A recent article for RELEVANT Magazine, by Mike McHargue, has prompted some interesting responses that really reveal the politics of personal identity and experience. The article in question is titled “How Being an Atheist Made Me a Better Christian.” In short, McHargue describes the lessons he learned while an atheist that are now informing his being a Christian, and he sets the stage by briefly covering his de-conversion to atheism and re-conversion to Christianity. Despite being the central point of the article, few of the responses McHargue has received address whether or not the lessons he learned while an atheist are worthy lessons for Christians. Instead, much of the feedback of the post has been to question (if not outright deny) the various identity claims McHargue makes in the article.
We’re all familiar with the fallacy of such denials (kilts, anyone?), but when it comes to people talking about identity experiences, it is very difficult to not personalize (and subsequently be bothered by) others’ experiences of your shared identities. If you feel convinced there is a god, hearing another believer share why they de-converted can be troubling. Likewise, if you also de-converted, hearing someone say they re-converted can give the impression that de-converts are just wishy-washy. To protect ourselves, we deny that this other person was ‘truly’ a de-convert or re-convert.
Hell is Other People’s Stories
One of the first responses to McHargue’s article (in fact, how I even found out McHargue’s article existed) came from Ryan Bell. Bell uses what McHargue describes as the motivating factor in his re-conversion to discuss what to make of experiences of the transcendent. Obviously, this avoids the principle content of McHargue’s article (i.e., the lessons he learned as an atheist), but that makes sense considering Bell is blogging about his year as an atheist. McHargue’s story of de-conversion and re-conversion is relevant to Bell’s project.
McHargue never claims that the cause of his re-conversion is “proof of God” or “solid evidence of God” in his article, and he makes this doubly clear in a comment on Bell’s post. However, Hännah Ettinger, writing at the Friendly Atheist, asks if his story is believable. At bottom, Ettinger wonders if he was “ever really an active atheist.” As she notes, her cause for de-conversion couldn’t be “fixed by looking at the Pacific coastline three blocks away from where I work.”
And don’t get me wrong, it’s not just atheists playing the denial game. Comments on McHargue’s article deny his claim to Christianity both before de-conversion and after re-conversion. The one thing that seems clear is that no one believe’s McHargue is really who he says he is. So much so, that McHargue posted on his own blog saying that he really was an atheist and a Christian.
There’s Only One True Scotsman and that’s Me
If I can armchair psychologize for a moment, this tendency to deny that someone is ‘really’ a part of our group comes down to securing our sense of personal identity and the salience of our worldview. Intellectually, any atheist understands that McHargue’s story is not a metaphysical threat. It is simply his story. But, emotionally, it threatens our own stories. As Ettinger said, “looking at the Pacific coastline” doesn’t convince someone God exists. How could it convince McHargue? It surely can’t, not if he was ‘really’ an atheist.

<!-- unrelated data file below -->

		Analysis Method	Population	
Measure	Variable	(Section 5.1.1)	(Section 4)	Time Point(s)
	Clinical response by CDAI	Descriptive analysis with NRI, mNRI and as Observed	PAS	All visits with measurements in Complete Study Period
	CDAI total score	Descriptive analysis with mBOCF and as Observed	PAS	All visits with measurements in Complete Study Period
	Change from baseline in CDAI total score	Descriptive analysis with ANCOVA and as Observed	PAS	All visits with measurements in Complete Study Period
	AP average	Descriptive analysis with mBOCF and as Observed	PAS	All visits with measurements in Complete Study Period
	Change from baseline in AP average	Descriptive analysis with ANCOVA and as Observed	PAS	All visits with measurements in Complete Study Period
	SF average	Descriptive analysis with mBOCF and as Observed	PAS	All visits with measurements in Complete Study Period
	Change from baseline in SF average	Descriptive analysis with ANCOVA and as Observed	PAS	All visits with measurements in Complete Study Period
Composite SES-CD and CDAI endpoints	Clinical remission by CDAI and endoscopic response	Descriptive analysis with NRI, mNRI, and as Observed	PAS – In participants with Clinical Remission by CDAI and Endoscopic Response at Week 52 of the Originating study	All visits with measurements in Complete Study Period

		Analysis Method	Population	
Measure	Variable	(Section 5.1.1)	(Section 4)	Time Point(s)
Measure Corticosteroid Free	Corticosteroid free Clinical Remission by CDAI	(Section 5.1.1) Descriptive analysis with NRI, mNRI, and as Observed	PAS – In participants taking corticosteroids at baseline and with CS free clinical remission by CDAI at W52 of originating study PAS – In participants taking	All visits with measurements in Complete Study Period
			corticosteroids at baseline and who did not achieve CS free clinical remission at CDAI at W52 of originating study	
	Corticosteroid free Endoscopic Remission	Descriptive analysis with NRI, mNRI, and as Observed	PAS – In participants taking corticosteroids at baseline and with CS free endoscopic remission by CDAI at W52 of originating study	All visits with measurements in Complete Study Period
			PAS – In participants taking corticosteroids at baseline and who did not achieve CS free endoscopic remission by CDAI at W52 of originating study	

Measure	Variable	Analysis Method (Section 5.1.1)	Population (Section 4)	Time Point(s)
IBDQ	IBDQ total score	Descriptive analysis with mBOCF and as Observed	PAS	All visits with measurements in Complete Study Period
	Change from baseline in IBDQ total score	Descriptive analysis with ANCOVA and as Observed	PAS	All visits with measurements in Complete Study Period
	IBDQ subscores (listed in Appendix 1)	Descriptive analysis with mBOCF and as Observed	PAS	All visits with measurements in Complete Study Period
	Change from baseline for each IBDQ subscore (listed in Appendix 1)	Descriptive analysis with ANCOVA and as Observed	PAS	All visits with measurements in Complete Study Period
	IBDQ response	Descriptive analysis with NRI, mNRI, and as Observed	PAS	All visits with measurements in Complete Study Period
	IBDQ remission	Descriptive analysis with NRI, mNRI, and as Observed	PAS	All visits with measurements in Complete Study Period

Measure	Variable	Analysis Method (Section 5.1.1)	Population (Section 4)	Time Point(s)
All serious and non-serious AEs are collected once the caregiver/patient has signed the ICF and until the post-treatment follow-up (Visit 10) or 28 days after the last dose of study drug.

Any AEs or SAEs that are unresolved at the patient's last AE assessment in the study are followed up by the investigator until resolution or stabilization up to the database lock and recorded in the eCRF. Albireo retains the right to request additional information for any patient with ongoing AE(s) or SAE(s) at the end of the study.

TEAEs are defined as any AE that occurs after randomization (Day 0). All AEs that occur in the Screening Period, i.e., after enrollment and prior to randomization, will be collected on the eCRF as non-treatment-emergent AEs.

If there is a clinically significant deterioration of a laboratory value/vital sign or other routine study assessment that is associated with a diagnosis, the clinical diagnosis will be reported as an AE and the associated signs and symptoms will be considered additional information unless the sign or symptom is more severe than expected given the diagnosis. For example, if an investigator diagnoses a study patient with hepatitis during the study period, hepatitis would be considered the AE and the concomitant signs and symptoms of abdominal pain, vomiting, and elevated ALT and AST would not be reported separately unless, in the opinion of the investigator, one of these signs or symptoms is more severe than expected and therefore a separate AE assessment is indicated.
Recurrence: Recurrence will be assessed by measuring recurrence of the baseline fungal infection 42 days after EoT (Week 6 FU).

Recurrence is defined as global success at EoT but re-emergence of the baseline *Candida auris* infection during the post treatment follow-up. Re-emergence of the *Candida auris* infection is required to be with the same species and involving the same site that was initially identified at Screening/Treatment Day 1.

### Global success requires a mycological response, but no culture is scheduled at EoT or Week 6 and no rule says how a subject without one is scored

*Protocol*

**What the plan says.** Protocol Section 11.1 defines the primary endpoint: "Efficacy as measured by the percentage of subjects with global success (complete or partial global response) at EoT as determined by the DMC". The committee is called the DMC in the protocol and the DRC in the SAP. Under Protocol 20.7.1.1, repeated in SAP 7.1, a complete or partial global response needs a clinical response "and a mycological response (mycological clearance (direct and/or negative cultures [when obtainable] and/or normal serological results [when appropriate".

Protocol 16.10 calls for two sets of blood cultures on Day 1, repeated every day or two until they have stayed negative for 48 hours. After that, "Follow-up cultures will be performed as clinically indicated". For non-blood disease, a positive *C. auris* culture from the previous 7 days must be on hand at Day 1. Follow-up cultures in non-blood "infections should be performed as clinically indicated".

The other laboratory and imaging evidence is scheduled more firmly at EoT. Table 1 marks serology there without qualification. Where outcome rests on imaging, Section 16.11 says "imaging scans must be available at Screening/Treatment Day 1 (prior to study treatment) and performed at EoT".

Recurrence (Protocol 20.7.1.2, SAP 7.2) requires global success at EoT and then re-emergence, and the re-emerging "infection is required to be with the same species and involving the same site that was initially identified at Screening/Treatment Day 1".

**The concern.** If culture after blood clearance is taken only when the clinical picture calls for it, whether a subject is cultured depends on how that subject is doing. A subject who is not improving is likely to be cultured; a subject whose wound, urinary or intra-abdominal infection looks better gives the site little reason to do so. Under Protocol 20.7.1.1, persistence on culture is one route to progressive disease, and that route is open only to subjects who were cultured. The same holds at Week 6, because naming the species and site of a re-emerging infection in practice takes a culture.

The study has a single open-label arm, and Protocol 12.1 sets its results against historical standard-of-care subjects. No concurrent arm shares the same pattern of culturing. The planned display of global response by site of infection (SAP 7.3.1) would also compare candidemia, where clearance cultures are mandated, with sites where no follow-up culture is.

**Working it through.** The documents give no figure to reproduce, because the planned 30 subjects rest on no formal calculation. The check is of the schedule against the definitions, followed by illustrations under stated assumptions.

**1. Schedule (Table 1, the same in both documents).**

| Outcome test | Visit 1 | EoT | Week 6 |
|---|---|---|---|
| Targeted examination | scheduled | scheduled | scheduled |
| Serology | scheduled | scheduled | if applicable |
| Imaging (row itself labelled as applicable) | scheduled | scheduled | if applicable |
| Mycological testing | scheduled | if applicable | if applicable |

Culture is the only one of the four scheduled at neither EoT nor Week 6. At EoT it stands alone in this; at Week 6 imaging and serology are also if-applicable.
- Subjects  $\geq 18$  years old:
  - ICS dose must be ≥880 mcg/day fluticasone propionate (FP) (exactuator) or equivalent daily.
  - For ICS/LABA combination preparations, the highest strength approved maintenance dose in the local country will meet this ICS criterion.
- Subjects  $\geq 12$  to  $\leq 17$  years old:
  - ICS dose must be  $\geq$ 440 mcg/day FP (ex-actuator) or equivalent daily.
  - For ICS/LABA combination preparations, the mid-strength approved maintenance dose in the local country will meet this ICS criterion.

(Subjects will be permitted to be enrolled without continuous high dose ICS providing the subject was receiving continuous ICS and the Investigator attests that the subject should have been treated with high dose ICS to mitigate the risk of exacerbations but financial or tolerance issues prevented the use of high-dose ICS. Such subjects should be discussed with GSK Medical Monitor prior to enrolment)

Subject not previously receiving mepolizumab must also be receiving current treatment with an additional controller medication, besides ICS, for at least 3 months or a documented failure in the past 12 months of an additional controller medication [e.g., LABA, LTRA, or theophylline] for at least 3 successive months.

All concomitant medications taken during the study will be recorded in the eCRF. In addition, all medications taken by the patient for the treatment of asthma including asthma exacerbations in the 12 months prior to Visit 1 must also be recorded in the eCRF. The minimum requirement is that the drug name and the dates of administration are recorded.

At least, that’s the defensive maneuver we make, and let’s give it the due it deserves. We don’t live our lives flippantly. How we understand ourselves and our places in the world matter to our self-esteem, how we live our lives, and the meaning in our lives. We don’t just want our identities and worldviews respected. We want them to be correct.
Even Worse Hell is Other People Telling Our Stories
As I mentioned above, intellectually, we understand the No True Scotsman fallacy. Barring evidence of deceit, there’s not much we can muster to prove McHargue was never ‘really’ an atheist. His re-conversion due to an experience of the transcendent does not speak to the experiences of many (dare I say most) atheists. It certainly doesn’t speak to my experiences and intuitions influenced by my atheism, especially how I understand experiencing the transcendent. But, so what? I might interpret his experience differently, and I might draw different conclusions. What I cannot do is deny his experience. It is not mine to deny.
Nor would I want to deny his experience. You’ve probably heard it claimed that no atheists truly exist; they are simply fools who stubbornly ignore God’s existence. Well, no. I do exist, and I don’t really appreciate you telling my story. And this returns us McHargue’s story.
Was McHargue really, truly an atheist? I don’t know. I have no reason to doubt him, but I can go one step further. I can offer genuine evidence that he was an atheist. Ironically, it rests in the part of his article everyone seems to ignore – the lessons he learned as an atheist. He provided three lessons: (1) Don’t let doctrine become dogma, (2) Increasing well being and reducing suffering in this life matters, (3) it is never wrong to question.
I think it is fair to say these are lessons the atheist community tries to teach. I certainly feel comfortable being associated with these lessons. Sure, it may still be the case the McHargue was never truly an atheist. That whole story may have been a conceit to justify claiming to learn the lessons first hand. But I doubt it. Even so, atheists are often misunderstood and poorly stereotyped. At least the lessons McHargue’s attributing to atheism ring true. If nothing else, that’s appreciated.